'Jathis - the Long and the Short of it' with Priya Murle as moderator had Guru Bharadwaj, V.Balagurunathan, Meenakshi Srinivasan, Swamimalai Suresh and Pavithra Srinivasan discuss the present trend of long jathis, emerging generally from strong mridangam artists. Guru Bharadwaj made the point that with the vallinam and mellinum clearly brought out in short jathis, there was no need for sollus in nattuvangam to be recited at a high decibel level. Like the Tihai in Kathak, the teermanam in Bharatanatyam has been crisp and short, its inbuilt arithmetic with some syllables accented bringing out the impact. It was also mentioned that Tavil sorkettus have been used in Bharatanatyam. Konakkol as a separate art, and the difference between the Tavil and the Mridangam sollus came in for mention and it was pointed out that the kitatakatadhingginattom phrase so close to Bharatanatyam has come from the mridangam vocabulary. The Morsing influence was also touched upon.
Guru Bharadwaj, Priya Murle, Swamimalai Suresh, Meenakshi Srinivasan, V.Balagurunathan, Pavithra Srinivasan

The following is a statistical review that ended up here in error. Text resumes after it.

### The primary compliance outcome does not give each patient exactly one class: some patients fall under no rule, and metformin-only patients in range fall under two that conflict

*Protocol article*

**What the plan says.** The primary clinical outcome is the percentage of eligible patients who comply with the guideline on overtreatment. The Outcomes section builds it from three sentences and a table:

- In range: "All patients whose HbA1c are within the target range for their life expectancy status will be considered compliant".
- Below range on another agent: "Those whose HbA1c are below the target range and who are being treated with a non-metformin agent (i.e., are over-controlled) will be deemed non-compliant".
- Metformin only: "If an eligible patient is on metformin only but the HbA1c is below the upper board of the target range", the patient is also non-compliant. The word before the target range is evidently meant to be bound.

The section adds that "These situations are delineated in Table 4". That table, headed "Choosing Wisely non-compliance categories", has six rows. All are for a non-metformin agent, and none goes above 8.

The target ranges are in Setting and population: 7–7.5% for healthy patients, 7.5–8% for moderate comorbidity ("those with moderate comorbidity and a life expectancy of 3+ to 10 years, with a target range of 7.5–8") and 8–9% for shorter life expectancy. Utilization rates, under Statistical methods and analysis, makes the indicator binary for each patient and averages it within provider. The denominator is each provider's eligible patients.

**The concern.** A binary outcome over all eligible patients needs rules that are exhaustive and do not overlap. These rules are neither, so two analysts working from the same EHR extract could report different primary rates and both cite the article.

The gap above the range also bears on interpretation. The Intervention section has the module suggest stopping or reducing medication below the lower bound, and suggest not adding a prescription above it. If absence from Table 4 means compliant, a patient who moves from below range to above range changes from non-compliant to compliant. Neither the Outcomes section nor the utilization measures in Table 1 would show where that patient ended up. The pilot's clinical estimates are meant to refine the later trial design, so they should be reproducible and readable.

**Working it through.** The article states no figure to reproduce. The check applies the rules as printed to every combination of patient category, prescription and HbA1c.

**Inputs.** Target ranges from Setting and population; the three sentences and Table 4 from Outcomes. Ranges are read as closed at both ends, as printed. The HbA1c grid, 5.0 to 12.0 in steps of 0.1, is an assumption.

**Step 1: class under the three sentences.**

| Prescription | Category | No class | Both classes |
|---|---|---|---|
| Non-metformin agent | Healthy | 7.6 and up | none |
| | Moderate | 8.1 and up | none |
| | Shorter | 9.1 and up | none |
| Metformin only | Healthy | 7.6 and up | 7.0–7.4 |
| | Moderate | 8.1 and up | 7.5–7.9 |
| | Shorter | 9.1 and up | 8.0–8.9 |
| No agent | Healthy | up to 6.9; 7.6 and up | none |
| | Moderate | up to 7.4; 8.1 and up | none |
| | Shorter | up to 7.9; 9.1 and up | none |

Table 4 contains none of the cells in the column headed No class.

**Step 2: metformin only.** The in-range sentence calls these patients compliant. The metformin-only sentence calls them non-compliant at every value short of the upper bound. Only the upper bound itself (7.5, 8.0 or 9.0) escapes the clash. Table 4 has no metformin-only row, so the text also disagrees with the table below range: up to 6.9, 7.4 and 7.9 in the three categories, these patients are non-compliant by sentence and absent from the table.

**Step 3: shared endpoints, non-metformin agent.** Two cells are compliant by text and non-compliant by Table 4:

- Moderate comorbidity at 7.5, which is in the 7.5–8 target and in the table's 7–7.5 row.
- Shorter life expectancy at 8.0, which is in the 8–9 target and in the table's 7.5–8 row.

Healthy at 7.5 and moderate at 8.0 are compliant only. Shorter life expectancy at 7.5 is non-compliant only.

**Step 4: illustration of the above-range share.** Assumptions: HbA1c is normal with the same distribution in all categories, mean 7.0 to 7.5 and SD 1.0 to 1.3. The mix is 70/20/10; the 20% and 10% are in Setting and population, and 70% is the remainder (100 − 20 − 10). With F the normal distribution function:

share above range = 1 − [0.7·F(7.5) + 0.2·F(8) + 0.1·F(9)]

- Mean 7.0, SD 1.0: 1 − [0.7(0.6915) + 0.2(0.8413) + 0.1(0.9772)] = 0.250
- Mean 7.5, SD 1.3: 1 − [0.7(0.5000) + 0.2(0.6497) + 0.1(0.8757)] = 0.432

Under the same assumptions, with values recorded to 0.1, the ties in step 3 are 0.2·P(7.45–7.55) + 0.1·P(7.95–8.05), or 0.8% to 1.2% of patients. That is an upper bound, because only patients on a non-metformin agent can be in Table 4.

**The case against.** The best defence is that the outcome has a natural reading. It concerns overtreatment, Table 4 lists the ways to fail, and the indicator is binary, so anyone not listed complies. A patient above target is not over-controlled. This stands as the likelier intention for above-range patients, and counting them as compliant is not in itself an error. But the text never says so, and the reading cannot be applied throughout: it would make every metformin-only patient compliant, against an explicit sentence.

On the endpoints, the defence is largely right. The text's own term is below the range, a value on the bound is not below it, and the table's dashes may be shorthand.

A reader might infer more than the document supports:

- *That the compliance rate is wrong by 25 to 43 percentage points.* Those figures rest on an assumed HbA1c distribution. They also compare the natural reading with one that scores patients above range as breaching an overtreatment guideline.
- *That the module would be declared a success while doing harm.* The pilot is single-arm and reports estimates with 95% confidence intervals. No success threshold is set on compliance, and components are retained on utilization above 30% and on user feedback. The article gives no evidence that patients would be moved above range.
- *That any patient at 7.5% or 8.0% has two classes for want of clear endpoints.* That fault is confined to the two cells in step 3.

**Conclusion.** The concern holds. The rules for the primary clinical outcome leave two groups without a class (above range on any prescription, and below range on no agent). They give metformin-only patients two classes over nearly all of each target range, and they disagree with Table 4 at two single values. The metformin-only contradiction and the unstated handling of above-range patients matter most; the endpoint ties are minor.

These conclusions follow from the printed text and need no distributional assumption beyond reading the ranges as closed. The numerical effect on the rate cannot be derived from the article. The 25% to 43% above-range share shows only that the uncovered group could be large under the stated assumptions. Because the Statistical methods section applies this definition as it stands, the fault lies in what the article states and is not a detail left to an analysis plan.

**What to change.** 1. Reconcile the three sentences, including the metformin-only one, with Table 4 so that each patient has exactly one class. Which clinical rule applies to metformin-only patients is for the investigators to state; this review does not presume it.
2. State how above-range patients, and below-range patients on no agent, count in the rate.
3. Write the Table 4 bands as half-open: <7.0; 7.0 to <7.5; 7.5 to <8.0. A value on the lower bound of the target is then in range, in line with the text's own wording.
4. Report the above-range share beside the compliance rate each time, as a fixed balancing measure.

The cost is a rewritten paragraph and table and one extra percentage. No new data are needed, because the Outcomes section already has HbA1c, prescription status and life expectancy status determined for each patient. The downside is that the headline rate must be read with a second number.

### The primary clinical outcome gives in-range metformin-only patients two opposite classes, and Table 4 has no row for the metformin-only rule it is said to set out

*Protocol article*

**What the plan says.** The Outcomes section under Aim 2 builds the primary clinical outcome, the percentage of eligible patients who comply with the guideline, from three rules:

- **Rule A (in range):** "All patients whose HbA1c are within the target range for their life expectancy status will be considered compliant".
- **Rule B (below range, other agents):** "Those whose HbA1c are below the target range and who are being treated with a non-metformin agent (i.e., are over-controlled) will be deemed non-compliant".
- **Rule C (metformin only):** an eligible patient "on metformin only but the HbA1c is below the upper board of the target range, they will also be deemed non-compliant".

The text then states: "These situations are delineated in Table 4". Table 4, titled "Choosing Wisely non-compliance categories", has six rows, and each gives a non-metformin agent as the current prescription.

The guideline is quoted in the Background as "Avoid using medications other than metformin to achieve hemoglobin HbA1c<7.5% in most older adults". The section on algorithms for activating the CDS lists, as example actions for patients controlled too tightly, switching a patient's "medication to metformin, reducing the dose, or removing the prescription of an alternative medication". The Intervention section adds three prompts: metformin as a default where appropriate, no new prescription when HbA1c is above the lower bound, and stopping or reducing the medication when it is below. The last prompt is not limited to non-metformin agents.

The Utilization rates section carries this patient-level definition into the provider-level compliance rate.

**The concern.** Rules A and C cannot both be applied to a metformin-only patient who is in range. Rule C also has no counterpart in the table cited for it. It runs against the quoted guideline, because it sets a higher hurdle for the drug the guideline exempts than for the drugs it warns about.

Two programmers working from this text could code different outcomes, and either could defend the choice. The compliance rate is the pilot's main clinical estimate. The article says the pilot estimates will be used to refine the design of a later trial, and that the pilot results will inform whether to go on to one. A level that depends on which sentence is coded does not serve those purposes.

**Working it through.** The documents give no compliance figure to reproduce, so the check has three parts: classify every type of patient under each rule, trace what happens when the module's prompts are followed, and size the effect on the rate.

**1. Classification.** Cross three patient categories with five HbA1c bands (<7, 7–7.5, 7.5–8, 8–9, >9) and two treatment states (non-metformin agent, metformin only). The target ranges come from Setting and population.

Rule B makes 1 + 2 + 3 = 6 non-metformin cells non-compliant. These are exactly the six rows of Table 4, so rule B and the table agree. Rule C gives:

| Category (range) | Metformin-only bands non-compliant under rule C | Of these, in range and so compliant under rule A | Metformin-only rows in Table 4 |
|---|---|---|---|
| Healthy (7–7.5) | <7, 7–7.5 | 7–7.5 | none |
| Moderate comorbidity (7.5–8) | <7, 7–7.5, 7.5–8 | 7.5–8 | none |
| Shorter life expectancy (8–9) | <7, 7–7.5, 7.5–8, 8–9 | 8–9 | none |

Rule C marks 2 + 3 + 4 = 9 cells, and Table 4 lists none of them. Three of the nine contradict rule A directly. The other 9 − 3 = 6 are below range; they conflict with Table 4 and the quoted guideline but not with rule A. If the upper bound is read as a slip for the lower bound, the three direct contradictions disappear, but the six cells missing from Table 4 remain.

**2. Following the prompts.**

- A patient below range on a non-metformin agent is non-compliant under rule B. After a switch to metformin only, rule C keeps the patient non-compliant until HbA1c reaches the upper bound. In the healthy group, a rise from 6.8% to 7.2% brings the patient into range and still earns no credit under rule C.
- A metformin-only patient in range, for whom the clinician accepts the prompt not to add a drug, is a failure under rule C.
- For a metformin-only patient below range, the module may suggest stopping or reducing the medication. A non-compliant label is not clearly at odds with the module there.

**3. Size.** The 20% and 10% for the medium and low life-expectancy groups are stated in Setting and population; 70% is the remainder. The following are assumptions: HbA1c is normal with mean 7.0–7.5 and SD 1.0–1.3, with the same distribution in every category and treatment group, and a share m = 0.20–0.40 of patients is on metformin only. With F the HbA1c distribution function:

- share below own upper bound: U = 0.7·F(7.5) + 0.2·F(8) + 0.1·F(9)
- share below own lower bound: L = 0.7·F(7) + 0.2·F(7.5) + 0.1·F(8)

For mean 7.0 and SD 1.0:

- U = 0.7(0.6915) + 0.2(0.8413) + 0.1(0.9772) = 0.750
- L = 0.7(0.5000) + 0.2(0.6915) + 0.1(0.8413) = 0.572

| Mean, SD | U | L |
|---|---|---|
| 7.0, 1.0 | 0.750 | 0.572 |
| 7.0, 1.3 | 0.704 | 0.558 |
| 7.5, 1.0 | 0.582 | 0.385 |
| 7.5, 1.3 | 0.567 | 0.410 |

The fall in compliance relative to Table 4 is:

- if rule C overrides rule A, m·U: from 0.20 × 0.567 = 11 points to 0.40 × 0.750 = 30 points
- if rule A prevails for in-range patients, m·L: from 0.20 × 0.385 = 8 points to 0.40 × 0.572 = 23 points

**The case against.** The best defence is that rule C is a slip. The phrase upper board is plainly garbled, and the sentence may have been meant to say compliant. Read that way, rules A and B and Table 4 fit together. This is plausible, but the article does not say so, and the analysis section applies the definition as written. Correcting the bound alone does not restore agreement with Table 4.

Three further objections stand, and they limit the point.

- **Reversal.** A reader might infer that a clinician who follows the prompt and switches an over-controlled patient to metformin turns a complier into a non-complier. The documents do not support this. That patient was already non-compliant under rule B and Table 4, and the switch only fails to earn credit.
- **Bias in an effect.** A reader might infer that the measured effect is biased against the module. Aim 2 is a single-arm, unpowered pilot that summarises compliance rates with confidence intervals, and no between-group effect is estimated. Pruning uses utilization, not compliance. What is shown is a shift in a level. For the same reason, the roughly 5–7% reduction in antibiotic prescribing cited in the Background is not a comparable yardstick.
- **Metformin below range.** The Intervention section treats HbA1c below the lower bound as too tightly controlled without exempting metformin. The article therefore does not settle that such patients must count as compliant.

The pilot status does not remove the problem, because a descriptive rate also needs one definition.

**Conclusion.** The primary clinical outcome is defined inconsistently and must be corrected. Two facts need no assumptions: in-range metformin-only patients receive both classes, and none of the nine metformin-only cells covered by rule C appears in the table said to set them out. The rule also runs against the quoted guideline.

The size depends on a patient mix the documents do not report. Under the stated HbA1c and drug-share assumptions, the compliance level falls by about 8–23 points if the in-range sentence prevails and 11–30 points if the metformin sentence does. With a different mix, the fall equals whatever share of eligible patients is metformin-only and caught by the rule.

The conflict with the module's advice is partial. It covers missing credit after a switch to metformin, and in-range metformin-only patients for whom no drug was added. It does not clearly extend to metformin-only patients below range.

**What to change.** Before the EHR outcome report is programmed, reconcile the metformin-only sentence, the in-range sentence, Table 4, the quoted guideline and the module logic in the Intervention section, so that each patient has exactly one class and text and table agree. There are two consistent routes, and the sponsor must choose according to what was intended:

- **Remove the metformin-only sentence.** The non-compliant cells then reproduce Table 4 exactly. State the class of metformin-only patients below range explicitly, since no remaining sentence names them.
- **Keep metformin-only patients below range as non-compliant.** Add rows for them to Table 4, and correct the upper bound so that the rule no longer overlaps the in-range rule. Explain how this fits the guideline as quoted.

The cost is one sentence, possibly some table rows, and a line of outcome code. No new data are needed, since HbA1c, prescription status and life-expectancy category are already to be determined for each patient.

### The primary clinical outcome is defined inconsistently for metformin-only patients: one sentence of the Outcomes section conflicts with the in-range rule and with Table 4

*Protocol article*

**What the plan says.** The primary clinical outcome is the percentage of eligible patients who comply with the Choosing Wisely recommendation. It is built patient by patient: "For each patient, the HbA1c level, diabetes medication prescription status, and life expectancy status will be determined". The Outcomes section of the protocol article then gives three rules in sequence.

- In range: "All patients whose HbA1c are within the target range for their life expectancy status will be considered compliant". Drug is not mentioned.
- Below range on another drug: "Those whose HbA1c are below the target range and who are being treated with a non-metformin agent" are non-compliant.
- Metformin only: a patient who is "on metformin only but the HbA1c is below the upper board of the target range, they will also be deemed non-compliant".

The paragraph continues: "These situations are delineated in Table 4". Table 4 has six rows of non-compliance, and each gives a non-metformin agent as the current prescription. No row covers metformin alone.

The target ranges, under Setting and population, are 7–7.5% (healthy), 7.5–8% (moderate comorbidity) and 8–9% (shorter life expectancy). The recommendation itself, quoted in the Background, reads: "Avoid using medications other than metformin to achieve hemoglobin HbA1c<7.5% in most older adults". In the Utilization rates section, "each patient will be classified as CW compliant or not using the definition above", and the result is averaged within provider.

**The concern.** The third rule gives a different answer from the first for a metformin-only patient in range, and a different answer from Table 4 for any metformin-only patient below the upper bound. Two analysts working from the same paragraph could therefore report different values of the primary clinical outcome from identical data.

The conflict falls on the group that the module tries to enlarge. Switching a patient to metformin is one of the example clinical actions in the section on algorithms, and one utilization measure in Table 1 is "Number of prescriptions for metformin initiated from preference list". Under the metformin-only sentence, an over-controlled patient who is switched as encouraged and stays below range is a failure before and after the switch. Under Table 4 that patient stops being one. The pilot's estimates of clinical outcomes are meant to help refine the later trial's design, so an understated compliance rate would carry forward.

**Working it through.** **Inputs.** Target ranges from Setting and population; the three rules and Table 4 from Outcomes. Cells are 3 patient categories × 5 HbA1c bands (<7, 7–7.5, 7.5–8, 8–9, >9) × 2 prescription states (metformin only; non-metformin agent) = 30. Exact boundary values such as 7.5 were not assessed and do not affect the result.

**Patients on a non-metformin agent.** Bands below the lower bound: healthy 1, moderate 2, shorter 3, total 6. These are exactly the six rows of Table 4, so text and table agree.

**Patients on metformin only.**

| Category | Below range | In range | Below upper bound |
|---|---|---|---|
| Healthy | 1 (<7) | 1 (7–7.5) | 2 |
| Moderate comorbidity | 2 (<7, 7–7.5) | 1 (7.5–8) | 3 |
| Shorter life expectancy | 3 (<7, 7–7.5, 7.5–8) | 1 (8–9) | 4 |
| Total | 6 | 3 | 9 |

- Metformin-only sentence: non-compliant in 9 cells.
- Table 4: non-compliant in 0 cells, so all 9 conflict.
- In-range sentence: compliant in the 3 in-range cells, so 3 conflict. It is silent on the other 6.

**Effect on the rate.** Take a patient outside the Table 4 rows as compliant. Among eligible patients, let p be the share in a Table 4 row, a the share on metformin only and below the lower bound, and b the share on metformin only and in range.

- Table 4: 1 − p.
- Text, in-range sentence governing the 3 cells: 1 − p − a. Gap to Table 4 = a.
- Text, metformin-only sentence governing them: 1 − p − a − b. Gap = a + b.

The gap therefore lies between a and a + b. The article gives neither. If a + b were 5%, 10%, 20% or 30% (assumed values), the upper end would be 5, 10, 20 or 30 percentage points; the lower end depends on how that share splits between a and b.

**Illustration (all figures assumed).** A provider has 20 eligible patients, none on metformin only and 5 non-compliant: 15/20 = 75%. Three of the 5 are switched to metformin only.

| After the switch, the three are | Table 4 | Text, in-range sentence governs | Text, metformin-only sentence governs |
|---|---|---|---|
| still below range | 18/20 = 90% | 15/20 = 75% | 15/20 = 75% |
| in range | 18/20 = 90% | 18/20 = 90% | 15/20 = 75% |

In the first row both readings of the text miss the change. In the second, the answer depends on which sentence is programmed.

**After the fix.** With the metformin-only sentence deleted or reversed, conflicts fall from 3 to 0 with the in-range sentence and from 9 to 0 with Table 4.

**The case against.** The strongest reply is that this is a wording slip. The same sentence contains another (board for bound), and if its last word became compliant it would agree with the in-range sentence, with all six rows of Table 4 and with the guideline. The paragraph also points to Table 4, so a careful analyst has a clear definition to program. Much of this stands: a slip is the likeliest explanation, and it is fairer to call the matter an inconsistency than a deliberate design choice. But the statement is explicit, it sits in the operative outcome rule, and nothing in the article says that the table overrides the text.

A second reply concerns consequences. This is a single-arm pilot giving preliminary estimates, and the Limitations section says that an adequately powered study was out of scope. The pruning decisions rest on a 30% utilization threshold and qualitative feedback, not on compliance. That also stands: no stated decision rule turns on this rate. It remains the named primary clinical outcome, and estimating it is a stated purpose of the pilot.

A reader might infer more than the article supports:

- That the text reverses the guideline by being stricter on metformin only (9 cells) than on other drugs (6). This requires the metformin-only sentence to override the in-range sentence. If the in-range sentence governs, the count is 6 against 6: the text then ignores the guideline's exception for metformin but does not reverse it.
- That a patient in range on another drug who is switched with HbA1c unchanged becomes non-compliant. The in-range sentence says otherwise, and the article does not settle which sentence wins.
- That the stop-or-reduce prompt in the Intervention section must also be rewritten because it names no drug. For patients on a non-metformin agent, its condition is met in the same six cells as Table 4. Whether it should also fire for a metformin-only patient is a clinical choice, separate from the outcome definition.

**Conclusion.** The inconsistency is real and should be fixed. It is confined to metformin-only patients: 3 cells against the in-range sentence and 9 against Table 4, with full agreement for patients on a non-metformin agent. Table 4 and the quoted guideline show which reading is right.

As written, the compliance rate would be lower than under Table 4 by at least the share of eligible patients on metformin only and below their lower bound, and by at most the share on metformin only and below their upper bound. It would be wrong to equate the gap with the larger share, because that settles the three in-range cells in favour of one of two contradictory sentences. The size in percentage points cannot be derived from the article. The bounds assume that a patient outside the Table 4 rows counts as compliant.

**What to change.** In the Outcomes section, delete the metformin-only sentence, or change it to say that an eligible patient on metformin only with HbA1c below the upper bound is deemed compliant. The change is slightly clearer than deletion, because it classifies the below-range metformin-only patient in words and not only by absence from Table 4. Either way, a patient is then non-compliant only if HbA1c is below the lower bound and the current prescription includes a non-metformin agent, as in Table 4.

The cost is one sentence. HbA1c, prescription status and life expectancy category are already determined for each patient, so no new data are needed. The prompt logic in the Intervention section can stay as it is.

Meenakshi mentioned how interred in a jathi is musicality which can translate into visual aesthetics in movement with the jathi's tonal character also conveying inner feeling or bhavam. For her an adavu has to include all these elements. She likes a jathi to suit the context in which it is used in a composition. She called the jathi "beauty without cruelty." Balagurunathan from the Kalakshetra school mentioned that for 'Athai', and for gurus like Chokkalingam Pillai and Dandayudapani Pillai, the jathi had to be crisp and short - just two or three avartans. The same jathi in different Banis could have different take-off points (eduppu). Swamimalai Suresh felt that the inheritance from different Banis could not be judged or changed. Vazhuvoor's introduction and treatment of takanangitonga was also mentioned. It was surprising that the consensus at the end of the session, with the audience also showing its preferences was for shorter jathis instead of longer creations.